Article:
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PCUL 1F92 (41)
Lecture

Texts and Analysis: Part 2

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Department
Popular Culture
Course
PCUL 1F92
Professor
Scott Henderson
Semester
Fall

Description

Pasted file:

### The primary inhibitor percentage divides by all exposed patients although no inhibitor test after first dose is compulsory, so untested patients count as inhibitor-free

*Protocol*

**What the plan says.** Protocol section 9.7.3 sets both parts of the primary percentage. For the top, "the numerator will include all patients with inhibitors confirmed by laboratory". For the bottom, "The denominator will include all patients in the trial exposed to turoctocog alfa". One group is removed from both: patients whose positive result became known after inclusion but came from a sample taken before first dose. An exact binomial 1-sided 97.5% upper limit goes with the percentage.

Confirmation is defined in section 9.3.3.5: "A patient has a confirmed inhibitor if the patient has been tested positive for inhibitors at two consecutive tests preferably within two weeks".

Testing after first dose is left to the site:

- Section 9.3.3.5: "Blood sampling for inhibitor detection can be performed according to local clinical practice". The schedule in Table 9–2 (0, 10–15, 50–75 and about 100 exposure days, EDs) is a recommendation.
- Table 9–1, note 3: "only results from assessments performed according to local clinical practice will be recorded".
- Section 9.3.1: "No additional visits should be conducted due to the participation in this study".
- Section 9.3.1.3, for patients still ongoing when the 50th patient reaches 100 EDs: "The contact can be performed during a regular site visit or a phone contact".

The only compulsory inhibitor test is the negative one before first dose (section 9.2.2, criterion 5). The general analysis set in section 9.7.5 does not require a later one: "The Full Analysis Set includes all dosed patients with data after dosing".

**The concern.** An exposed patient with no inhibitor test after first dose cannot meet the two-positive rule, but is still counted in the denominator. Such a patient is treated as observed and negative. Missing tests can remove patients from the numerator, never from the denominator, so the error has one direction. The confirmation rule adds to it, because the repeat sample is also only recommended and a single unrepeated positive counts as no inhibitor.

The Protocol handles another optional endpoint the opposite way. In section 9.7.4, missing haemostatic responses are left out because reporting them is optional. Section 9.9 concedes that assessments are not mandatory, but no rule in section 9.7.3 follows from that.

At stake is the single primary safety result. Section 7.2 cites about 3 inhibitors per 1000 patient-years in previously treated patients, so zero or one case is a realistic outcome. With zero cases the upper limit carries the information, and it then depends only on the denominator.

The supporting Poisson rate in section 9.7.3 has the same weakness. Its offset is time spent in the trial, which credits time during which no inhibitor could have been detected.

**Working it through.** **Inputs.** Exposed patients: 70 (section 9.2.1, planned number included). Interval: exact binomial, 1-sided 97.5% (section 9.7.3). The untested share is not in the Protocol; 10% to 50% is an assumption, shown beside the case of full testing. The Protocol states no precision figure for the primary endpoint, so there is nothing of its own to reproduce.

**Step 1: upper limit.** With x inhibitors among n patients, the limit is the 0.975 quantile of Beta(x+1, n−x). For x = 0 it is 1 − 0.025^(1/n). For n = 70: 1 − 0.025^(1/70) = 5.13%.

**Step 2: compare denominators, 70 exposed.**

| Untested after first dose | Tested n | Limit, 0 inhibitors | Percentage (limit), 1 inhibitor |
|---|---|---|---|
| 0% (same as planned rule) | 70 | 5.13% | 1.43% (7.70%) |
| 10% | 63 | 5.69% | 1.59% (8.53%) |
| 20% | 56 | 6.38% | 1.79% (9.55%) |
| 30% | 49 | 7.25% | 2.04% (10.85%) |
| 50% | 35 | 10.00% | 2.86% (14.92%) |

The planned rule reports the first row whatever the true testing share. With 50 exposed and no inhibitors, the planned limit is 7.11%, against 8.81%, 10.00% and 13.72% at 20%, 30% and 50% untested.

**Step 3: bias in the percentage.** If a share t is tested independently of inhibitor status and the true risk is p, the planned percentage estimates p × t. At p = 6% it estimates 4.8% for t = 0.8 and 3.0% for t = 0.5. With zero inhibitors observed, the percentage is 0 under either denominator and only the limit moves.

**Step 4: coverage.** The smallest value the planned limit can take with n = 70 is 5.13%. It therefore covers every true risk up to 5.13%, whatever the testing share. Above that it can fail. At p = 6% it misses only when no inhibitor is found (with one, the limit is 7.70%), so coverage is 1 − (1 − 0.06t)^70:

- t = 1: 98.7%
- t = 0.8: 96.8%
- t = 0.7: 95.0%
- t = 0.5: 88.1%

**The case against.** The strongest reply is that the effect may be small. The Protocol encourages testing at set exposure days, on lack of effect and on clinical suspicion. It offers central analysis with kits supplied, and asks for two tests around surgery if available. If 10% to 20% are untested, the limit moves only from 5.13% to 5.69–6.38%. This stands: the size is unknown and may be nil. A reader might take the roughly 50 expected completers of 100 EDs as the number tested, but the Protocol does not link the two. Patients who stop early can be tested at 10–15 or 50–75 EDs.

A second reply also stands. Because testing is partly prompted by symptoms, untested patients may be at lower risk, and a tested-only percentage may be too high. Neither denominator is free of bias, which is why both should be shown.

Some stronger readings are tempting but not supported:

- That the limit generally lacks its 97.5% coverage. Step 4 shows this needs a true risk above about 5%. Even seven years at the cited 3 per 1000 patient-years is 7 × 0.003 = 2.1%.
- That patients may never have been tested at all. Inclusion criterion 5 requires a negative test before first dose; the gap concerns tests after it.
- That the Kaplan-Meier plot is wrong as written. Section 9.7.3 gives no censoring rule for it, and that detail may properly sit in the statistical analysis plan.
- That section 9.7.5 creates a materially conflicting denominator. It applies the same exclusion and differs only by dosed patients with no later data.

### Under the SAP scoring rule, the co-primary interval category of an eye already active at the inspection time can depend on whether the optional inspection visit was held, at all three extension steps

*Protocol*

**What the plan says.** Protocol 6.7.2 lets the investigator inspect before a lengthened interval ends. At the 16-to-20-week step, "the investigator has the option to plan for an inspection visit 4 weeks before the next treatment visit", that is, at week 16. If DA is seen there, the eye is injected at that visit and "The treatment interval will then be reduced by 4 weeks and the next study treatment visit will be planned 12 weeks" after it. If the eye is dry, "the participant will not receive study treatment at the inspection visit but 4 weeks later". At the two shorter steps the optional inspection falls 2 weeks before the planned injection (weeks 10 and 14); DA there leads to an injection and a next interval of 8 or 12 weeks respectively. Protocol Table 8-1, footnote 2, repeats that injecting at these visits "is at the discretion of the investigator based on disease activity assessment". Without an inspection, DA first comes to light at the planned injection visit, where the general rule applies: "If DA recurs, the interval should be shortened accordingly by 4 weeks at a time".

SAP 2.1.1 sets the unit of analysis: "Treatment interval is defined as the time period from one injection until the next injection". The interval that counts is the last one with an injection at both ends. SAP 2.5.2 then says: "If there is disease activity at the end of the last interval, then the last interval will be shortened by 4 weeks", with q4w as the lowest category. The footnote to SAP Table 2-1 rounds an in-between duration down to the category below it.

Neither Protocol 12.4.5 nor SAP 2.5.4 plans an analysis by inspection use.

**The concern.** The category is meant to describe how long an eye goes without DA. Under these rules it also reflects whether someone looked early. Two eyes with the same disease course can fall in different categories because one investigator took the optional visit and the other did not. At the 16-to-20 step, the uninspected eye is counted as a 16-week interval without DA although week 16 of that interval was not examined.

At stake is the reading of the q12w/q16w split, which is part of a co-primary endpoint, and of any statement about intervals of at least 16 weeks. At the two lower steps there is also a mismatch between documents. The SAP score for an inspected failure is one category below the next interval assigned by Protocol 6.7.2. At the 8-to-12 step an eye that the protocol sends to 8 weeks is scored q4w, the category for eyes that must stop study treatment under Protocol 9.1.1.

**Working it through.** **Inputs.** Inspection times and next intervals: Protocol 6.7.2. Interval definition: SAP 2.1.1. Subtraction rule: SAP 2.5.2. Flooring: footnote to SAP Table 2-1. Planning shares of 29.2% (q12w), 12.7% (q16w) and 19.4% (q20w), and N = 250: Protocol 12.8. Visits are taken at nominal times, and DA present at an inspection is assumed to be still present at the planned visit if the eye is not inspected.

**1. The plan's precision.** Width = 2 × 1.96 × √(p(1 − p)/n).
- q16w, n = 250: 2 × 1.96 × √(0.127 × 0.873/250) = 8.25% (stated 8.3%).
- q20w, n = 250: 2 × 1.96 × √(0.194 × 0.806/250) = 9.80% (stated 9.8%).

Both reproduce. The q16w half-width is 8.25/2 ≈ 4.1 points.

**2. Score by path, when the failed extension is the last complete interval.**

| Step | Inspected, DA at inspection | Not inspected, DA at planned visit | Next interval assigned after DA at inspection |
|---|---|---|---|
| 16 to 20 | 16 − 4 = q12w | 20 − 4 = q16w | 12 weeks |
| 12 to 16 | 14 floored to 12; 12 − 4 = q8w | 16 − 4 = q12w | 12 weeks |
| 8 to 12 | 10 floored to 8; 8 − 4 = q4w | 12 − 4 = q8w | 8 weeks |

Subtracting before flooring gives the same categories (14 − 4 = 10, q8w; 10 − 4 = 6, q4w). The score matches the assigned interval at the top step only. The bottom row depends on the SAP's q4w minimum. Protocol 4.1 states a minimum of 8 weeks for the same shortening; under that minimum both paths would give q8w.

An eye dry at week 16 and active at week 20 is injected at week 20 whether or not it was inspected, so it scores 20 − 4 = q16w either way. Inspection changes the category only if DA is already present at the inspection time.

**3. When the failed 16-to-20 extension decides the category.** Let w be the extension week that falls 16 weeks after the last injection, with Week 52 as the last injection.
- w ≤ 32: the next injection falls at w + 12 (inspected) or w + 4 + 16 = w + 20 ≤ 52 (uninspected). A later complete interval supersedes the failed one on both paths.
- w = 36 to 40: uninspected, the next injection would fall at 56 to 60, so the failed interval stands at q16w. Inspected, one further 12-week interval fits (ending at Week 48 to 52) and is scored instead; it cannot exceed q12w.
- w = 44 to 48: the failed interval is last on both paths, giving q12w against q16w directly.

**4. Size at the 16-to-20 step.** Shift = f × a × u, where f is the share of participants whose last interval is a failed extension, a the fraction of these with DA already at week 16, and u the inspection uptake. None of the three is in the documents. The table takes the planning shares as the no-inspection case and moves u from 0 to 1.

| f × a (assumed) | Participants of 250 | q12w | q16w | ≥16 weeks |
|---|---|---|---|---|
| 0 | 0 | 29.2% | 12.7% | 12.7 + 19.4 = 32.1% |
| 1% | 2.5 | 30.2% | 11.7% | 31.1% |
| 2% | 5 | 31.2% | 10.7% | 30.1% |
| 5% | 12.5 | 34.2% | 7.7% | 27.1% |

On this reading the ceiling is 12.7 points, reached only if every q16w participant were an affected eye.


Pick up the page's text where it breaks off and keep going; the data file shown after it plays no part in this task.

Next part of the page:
PCUL1F92 Section 1: Thursday, October-20-11 ** Watched video on the Durham Cathedral – relating to notions of cultural hegemony. The building was meant to reinforce the power of the monarchy over the citizens. Moral Panics • Taking popular culture into their own hands. • Caused because people are acting outside of existing allowable social paradigms. • This requires (by society) some form of regulation (laws/bylaws) or commercialization to impose and control meaning. What the Power Bloc perceives as a threat to societal values and interests. Notion that you can regulate it and commercialize it in order to diffuse the threat. (it – being the movement that is causing a moral panic, e.g. punk) • Graffiti is a good example of this – it is both regulated against, and also ‘sold’ as art. Graffiti? ** Image of cave art discovered in the south of France, depicted thousands of years ago. ** Why is this treated so reverentially, and graffiti so negatively? Are they both not simply drawings on the wall? Exit Through the Gift Shop • Graffiti as part of mass culture. o In the movie, we also see that graffiti is something saleable, marketable, with economic value. o Society tries to explain moral panic (media coverage), modify and control these panics in order to restore the power balance. In essence, to allow the Power Bloc to have control again. • Banksy makes Mr. Brainwash look ridiculous. – Do we focus on style and cost? • Media coverage doesn’t cover the meaning of the art, but rather treats it as a “crazy, Banksy stunt” – how did he get that art there? • Is it at the expense of meaning? ** Replays opening of the Banksy film. Upbeat, ‘light’ music played accompanying images of street artists graffiti-ing and tagging public spaces. Music and editing present a positive slant on graffiti. He is using style against itself. John Fiske • Notes the political aspects of resistance. Heterogeneity vs. homogeneity concerns define this kind of battle. PCUL1F92 Section 1: Thursday, October-20-11 • We have moments of freedom or escape from dominant hegemony. Cites the lives of surfers or video gamers who can “lose themselves” in their activities. • These just end up being individual moments. Personal Resistance • Doesn’t lead to any form of social resistance/political upheaval. • Fiske suggests that it can potentially lead to wide resistance. • Even though systems – especially economic, work – try to keep us ‘in our place’. • We may find ‘escape’ in video games, but we still have to go through the economic system of buying the console, games, etc. • Fiske argues that how we use the texts does open up some possibility for change. In these small personal victories, there is an element of social change, which he refers to as progressive rather than radical. Lady Gaga **Image of Lady Gaga** • Simply commercial or inspiration for personal empowerment? • On one hand, “Lady Gaga” is very much still a commercial product within the capitalist system. However… • As Fiske suggests for Madonna, she also reaches out to marginalized groups. Offers them a means of empowerment through her music. Offers a form of progressive change. Semiotic Resistance • The power to make meaning. As the slide says “Power over making meaning” • Hegemony suggests that dominant culture creates and enforces its meaning, as well as our acceptance of them. • If we resist the meanings that are offered and create our own, or new ones, is it a means of asserting power? • Fiske refers to this a thinking differently, not just refusing the meaning, but also creating oppositional meaning. • Does Banksy’s film create an oppositional meaning – a new way of thinking about graffiti? PCUL1F92 Section 1: Thursday, October-20-11 **New slideshow presentation Textual Analysis in Popular Culture Aesthetics • Control over the nature of representation is part of the controls held by the power bloc. o If I get to show you the world and tell you this is how it is, that’s a lot of power. In this sense, news organizations have a lot of power. • Tied very much to economic control as fewer big companies control media globally. o e.g. Bell Globe Media owns CTV, TSN, a satellite system, internet system. • Control over representation is therefore that of the economically powerful. o Big corporations control how we see things, therefore they have a lot of economic power. o e.g. NBC was once owned by General Electric. • Of course, that doesn’t mean that’s the only group that can make anything. YouTube • We have the opportunity to create media. o How will it reach the same wide audience that a major network will? • But this is often blocked by other controls. o It is becoming increasingly commercialized, not as folk as we would have hoped. • “Charlie Bit my Finger” once dominated the charts on YouTube, now commercialized music videos have immensely passed that. Discourses (of Representation) • Representation that allows for power – how the world is spoken for, how we are told ab
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